Early Flu Season Now?
Could we be in the midst of an early flu season? Reports are coming in of flu cases being reported around the United States in all but 16 states. Four cases alone are reported in Maryland with one child being hospitalized. The flu can be deadly in children 5 and under. The flu season usually peaks in November and goes right through April.
According to the CDC,
the percentage of respiratory specimens testing positive for influenza viruses in the United States during the week of October 7 through October 13 was 3.9%. This is somewhat elevated for this time of year. The regional percentage of respiratory specimens testing positive for influenza viruses ranged from 0.4% to 7.7%.
The CDC also went on to report that the proportions of death attributed to pneumonia and influenza based on the 122 Cities Mortality Reporting System was at the epidemic threshold. One pediatric death was reported last week from influenza. It normally takes 3 weeks of influenza to peak from the start of cases. Since these cases are being reported now they had to have started back in early October.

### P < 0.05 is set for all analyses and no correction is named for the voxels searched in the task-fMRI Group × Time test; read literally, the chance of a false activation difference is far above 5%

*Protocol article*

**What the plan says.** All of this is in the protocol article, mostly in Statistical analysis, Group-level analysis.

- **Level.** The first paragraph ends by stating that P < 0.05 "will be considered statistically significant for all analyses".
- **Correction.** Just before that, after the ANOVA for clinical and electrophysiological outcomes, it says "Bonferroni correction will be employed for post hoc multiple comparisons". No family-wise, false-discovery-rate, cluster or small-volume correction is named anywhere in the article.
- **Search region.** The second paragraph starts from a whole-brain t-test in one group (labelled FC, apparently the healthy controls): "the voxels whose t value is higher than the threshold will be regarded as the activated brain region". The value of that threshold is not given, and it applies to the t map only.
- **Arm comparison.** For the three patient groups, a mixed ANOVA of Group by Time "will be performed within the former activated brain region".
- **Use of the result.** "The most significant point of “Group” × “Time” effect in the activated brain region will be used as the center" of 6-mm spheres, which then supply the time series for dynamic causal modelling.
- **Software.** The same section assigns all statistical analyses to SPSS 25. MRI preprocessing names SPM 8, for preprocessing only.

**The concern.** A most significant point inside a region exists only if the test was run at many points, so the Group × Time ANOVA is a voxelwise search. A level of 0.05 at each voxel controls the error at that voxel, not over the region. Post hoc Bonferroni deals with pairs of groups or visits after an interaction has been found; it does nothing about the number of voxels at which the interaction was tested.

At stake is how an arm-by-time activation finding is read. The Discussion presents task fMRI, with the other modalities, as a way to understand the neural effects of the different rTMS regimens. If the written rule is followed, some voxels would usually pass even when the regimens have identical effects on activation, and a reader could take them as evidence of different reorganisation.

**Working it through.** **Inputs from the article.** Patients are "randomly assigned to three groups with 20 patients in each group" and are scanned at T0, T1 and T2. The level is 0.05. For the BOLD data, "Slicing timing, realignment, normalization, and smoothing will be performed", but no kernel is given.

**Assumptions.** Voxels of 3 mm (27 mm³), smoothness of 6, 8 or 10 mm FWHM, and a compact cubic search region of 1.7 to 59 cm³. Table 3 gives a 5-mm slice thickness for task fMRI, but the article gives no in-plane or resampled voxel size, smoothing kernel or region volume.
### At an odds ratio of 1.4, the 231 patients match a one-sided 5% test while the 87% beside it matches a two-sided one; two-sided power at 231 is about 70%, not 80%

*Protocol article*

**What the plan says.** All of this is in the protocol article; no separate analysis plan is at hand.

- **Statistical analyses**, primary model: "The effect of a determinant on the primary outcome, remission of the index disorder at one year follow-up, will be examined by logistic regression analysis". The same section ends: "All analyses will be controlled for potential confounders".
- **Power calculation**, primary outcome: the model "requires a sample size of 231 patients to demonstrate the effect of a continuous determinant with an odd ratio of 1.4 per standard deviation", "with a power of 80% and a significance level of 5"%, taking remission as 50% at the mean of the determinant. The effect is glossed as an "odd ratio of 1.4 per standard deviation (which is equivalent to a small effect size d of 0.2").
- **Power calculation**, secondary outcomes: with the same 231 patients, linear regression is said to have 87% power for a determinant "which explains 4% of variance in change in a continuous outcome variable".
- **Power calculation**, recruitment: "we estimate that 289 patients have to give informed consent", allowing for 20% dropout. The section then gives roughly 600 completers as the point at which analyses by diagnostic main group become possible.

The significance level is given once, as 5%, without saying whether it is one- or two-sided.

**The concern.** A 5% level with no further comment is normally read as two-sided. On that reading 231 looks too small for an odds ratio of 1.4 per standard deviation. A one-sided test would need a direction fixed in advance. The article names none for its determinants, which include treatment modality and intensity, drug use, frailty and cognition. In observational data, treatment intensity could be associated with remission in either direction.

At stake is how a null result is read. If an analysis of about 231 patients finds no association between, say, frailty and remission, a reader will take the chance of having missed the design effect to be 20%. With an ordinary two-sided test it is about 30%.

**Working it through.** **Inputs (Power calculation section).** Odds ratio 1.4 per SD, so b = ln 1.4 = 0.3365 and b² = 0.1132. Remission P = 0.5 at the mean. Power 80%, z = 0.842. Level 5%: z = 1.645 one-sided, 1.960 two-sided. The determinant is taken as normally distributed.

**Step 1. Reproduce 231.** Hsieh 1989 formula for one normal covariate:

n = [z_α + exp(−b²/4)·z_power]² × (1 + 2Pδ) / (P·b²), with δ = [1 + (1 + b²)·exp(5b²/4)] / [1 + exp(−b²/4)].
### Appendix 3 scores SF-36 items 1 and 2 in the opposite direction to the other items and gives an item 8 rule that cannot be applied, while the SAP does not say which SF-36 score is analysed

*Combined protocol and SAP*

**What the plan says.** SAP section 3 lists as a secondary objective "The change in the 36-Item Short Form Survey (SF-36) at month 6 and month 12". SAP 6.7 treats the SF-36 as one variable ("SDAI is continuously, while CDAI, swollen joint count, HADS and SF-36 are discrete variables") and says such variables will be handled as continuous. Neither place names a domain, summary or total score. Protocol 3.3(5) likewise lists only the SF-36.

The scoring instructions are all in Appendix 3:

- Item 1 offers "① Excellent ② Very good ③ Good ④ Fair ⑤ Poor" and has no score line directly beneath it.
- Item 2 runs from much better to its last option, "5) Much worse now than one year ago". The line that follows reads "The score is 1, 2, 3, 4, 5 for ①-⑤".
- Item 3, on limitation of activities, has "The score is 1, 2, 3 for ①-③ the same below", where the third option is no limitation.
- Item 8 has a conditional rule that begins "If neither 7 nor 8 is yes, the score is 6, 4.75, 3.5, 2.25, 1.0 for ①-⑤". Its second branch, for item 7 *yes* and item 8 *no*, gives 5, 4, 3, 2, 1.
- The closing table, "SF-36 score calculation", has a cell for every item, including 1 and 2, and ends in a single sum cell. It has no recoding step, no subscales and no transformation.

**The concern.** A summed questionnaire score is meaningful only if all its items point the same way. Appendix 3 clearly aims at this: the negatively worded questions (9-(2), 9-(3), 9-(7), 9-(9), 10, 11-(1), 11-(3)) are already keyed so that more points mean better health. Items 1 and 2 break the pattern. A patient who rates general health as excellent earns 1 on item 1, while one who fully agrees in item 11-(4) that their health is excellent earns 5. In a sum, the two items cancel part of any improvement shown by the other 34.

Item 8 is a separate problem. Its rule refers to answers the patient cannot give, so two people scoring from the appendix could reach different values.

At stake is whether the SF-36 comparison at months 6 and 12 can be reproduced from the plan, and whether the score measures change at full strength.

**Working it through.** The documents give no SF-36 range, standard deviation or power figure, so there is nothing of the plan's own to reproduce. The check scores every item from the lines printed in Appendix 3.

What Causes The Flu Season To Start Now?
- Colder temps when people stay inside and are in closer proximities
- Viruses linger more on surfaces in dryer cool weather like door knobs
- Lack of sunlight can lead to the virus not being damaged by ultraviolet light of the sun
- Vitamin D protection from the sun causes people’s immune system to drop
- Flu viruses become enhanced in cold and dry weather conditons
What Can One Do To Protect Themselves During Flu Season?